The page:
The exhibition “Real Fragile” on view through July 17, 2022 at the Geary Contemporary is Rachel Owens‘ most memorable.
The most private work Rachel Owens has delivered, it was made during the progression of her life from New York City to Amenia, New York, where she resided from approximately 2020. The materials used by Rachel Owens are fundamental to the significance and type of the work.
The objects in “Real Fragile” investigate the flickering idea of presence, where the appendages of individuals, plants and trees fold together.
Two colossal stumps: what were once gigantic trees, are not yet immobile, but grow as the weak type of a body that sets them in motion. These two huge ash trees were killed by the ash borer beetle and felled by Rachel Owens when she bought the land. The felling of these colossal trees was a painstaking exhibition, and the sculptures remember the trees.
The shortened appendages become a tooth and a bent knee, grunting and growing mushroom decorations. Molar #3 was taken from the felled appendage of a 60-year-old Norwegian maple, and the knee: part of a huge ash tree that surrendered to the ash borer beetle, a transfer from a global economy that has wiped out the North American ash tree.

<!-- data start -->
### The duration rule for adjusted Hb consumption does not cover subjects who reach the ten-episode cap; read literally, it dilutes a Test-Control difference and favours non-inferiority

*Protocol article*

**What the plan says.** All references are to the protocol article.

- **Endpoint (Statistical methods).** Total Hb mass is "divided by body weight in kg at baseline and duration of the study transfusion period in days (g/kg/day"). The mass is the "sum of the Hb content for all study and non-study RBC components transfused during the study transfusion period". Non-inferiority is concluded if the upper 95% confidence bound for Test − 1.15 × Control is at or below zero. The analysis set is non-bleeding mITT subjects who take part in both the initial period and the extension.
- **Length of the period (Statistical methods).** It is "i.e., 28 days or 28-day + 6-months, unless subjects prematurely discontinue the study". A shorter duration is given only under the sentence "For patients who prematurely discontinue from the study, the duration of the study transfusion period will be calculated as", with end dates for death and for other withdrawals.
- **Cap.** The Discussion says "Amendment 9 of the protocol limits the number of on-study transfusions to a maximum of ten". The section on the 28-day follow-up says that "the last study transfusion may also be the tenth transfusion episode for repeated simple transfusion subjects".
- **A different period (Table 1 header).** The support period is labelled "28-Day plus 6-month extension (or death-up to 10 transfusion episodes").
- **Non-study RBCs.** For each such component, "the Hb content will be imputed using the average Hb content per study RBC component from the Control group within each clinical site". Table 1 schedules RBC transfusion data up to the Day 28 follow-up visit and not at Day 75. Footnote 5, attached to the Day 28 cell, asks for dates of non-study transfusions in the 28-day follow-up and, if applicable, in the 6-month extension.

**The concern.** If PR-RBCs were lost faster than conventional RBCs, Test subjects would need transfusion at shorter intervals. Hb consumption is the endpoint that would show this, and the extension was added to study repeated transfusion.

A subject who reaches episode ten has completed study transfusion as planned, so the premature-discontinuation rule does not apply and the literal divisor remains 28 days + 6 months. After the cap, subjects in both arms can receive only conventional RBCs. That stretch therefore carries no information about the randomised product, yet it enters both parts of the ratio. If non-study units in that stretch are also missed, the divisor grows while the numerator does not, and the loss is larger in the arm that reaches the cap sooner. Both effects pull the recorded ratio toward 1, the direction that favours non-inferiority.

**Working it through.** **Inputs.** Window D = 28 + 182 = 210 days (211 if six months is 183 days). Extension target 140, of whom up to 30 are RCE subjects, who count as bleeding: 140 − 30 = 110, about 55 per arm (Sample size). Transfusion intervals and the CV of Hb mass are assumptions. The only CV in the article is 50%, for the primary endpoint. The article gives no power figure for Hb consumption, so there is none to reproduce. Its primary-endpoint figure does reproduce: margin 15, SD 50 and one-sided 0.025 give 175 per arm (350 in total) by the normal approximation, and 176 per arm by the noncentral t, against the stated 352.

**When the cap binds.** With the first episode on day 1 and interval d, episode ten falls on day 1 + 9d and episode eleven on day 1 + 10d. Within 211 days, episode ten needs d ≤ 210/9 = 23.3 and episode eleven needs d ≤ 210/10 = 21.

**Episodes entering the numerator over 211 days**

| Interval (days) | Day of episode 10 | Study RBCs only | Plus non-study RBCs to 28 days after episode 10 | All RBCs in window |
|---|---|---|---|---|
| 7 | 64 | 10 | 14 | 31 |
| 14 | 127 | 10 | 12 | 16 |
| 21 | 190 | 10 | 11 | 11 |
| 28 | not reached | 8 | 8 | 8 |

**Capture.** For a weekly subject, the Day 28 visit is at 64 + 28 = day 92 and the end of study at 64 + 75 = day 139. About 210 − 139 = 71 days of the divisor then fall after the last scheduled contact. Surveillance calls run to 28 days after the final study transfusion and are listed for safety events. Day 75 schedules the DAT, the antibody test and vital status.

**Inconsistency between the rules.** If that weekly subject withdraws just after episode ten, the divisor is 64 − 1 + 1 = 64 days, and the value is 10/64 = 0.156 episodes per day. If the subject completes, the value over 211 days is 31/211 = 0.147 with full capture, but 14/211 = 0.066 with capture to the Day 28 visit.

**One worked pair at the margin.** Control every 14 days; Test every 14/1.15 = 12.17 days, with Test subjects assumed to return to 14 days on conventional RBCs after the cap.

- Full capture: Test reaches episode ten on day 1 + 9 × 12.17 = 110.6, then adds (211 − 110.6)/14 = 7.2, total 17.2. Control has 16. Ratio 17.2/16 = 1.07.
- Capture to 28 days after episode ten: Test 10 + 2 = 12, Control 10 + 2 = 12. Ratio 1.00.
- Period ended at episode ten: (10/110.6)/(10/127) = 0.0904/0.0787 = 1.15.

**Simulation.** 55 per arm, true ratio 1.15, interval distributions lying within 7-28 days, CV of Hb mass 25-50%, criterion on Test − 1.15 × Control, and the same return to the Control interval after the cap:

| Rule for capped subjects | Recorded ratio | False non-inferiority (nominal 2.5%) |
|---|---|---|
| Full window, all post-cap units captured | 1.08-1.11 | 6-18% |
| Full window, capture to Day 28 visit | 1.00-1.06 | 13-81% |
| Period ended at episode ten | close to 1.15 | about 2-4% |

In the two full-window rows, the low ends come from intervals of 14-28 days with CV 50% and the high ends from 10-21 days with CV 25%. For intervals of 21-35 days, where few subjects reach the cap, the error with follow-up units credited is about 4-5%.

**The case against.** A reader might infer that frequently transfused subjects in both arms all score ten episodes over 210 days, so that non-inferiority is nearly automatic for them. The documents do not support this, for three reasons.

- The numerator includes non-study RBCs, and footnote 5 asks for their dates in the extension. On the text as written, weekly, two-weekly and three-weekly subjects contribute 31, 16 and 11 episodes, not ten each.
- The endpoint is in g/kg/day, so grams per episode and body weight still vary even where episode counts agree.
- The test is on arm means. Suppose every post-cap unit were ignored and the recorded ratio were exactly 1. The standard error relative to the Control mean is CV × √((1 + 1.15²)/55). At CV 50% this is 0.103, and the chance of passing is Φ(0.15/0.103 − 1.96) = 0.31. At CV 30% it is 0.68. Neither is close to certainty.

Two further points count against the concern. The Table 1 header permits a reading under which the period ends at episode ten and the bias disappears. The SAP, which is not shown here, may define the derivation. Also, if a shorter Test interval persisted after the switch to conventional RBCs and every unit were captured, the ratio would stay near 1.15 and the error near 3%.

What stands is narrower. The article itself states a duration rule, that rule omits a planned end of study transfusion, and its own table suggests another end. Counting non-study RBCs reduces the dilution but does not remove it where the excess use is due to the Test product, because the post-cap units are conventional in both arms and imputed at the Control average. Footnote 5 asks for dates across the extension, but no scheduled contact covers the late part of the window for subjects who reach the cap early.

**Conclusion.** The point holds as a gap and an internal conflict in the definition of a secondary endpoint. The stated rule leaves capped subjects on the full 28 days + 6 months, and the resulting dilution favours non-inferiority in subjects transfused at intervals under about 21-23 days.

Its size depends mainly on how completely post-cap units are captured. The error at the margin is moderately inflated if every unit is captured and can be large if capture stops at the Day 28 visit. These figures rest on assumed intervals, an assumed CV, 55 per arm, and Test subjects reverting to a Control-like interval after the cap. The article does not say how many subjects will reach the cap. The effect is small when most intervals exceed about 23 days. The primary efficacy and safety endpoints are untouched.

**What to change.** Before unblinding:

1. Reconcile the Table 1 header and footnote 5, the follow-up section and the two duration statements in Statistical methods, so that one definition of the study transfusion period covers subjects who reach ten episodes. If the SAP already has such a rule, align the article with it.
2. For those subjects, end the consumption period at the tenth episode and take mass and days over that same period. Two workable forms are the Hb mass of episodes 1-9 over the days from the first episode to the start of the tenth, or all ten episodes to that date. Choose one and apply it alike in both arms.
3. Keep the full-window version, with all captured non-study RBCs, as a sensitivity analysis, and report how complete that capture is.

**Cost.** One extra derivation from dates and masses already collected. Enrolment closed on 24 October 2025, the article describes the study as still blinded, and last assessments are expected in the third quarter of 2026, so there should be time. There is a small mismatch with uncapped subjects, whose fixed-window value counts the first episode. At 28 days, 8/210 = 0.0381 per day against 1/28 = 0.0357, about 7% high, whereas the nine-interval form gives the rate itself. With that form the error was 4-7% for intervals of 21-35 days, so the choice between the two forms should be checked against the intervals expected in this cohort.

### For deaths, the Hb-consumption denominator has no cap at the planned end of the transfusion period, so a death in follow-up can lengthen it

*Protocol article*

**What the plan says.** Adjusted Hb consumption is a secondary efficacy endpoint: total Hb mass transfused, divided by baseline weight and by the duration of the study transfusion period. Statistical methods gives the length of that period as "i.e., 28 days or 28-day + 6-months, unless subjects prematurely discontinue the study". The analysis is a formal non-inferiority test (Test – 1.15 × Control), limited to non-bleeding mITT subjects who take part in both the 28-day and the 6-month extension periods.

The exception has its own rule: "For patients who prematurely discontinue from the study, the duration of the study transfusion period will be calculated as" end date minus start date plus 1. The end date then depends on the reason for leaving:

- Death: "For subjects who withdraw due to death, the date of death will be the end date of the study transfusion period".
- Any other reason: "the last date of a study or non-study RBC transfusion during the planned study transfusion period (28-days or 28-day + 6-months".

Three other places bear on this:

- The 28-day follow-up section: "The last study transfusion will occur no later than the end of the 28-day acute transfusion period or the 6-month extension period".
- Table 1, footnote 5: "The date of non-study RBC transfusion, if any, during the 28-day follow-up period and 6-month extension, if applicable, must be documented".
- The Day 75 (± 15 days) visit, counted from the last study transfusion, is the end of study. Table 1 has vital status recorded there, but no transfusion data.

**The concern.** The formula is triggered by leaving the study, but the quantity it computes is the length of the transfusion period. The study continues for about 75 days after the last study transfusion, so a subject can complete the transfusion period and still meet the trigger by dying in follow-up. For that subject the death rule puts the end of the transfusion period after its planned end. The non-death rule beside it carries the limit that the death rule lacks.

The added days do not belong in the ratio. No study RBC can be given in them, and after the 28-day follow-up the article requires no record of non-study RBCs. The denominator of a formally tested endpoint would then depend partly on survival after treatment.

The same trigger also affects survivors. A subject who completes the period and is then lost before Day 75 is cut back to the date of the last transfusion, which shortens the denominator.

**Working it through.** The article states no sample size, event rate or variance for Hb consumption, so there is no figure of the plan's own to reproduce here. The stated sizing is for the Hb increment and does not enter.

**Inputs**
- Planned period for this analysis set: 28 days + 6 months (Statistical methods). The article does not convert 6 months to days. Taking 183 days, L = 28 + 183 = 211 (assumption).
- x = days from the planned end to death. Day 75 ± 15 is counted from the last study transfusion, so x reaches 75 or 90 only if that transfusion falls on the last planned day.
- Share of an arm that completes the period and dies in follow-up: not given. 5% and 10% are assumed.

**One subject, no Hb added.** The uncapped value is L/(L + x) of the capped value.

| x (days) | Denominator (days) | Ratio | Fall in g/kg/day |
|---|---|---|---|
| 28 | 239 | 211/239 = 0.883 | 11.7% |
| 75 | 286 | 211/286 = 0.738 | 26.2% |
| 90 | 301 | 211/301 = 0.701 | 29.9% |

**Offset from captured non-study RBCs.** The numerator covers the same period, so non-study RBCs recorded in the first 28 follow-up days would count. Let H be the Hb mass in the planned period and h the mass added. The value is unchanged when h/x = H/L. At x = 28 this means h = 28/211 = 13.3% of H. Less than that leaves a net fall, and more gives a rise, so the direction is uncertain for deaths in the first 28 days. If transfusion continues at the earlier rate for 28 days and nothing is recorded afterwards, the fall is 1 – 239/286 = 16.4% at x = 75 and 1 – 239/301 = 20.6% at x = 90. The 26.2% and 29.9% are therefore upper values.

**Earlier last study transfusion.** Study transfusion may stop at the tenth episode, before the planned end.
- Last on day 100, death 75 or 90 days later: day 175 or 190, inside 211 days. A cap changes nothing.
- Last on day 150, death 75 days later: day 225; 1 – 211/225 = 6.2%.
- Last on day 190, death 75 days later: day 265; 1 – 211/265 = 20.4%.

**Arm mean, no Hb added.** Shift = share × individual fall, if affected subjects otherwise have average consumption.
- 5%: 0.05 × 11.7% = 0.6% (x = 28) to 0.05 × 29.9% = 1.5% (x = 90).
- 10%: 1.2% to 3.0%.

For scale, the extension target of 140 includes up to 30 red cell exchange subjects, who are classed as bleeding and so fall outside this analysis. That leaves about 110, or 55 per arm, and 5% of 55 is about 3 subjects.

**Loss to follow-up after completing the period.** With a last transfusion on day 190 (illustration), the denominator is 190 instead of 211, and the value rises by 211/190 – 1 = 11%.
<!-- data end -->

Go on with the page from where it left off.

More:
Its small drill holes have been illuminated with paint, becoming undulating insect designs. A few torn yews lift a pile of potatoes molded in gum and broken glass.
The hidden world has painted toenails and fits the situation. Yew trees are referred to as the tree of death, harmful to people and creatures. This evergreen also contains synthetic substances used in disease medications, but it is perhaps most notable as a famous shrub support for garden molds.
What looks like three sails is put on a stand. Gloves are given with the purpose that one can handle them by feeling their weight. These end up being the inner parts of the veils worn by Rachel Owens during the pandemic. This is the space of her breath; a true sign of air delivered in the most durable of materials: bronze.
It’s not hard not to remember that individuals have always been a part of nature, but when Rachel Owens conveys these liberal snapshots of closeness through “Real Fragile“, it becomes a little easier to take note.